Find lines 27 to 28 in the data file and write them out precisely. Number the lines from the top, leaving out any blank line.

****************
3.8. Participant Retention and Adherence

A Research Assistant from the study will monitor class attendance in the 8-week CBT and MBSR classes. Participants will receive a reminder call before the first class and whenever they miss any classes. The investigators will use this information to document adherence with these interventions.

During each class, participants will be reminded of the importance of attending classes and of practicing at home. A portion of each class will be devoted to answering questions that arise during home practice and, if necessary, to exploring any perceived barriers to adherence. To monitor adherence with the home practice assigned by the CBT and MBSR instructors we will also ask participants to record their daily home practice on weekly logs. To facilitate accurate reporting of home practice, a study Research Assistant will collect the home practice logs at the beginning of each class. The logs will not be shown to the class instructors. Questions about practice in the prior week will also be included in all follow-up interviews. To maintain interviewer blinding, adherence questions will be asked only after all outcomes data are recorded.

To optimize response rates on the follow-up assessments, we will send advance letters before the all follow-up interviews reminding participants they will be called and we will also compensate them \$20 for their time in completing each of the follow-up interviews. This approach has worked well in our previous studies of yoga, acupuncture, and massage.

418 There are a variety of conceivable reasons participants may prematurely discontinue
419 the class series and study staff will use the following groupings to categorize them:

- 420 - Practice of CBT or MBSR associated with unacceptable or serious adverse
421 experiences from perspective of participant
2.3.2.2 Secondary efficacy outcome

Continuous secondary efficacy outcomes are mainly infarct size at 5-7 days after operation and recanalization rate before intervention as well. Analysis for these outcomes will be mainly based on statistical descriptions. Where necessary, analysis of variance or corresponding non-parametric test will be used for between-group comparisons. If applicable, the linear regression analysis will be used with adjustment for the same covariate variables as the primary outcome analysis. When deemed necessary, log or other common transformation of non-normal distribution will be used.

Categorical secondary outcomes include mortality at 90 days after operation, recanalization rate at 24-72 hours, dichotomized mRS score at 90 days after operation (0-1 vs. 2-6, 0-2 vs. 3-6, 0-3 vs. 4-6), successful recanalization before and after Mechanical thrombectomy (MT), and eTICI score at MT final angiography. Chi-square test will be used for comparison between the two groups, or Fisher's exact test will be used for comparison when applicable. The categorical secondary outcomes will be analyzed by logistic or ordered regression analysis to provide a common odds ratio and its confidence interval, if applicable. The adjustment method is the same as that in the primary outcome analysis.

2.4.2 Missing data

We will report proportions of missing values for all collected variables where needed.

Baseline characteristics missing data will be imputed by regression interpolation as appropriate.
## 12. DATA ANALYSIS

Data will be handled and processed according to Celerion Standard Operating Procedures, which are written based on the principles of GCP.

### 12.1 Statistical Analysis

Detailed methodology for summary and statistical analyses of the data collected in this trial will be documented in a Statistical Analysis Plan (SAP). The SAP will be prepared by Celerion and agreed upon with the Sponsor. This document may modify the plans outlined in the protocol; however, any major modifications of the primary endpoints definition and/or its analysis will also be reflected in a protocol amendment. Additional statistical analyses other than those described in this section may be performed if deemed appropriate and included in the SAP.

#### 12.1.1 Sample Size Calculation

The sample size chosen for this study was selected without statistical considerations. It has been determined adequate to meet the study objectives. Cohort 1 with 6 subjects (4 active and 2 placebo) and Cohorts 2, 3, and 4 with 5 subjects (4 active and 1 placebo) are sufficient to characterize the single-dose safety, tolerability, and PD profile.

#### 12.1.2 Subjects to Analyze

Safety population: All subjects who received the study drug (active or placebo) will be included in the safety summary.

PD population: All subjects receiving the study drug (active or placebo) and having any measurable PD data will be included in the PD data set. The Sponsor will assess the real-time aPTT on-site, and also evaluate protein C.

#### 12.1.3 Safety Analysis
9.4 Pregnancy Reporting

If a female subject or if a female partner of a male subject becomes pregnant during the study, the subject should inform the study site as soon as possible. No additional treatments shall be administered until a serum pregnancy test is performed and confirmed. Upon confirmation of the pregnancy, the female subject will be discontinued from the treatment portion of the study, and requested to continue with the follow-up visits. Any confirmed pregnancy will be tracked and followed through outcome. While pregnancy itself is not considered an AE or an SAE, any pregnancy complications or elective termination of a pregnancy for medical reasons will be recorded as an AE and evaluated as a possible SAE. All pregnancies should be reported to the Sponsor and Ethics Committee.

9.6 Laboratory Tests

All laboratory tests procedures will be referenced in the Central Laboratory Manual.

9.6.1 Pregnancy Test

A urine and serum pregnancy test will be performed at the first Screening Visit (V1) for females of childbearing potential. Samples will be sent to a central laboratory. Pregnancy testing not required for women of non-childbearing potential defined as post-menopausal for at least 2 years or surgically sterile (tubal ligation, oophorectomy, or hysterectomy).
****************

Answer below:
9.6 Laboratory Tests

All laboratory tests procedures will be referenced in the Central Laboratory Manual.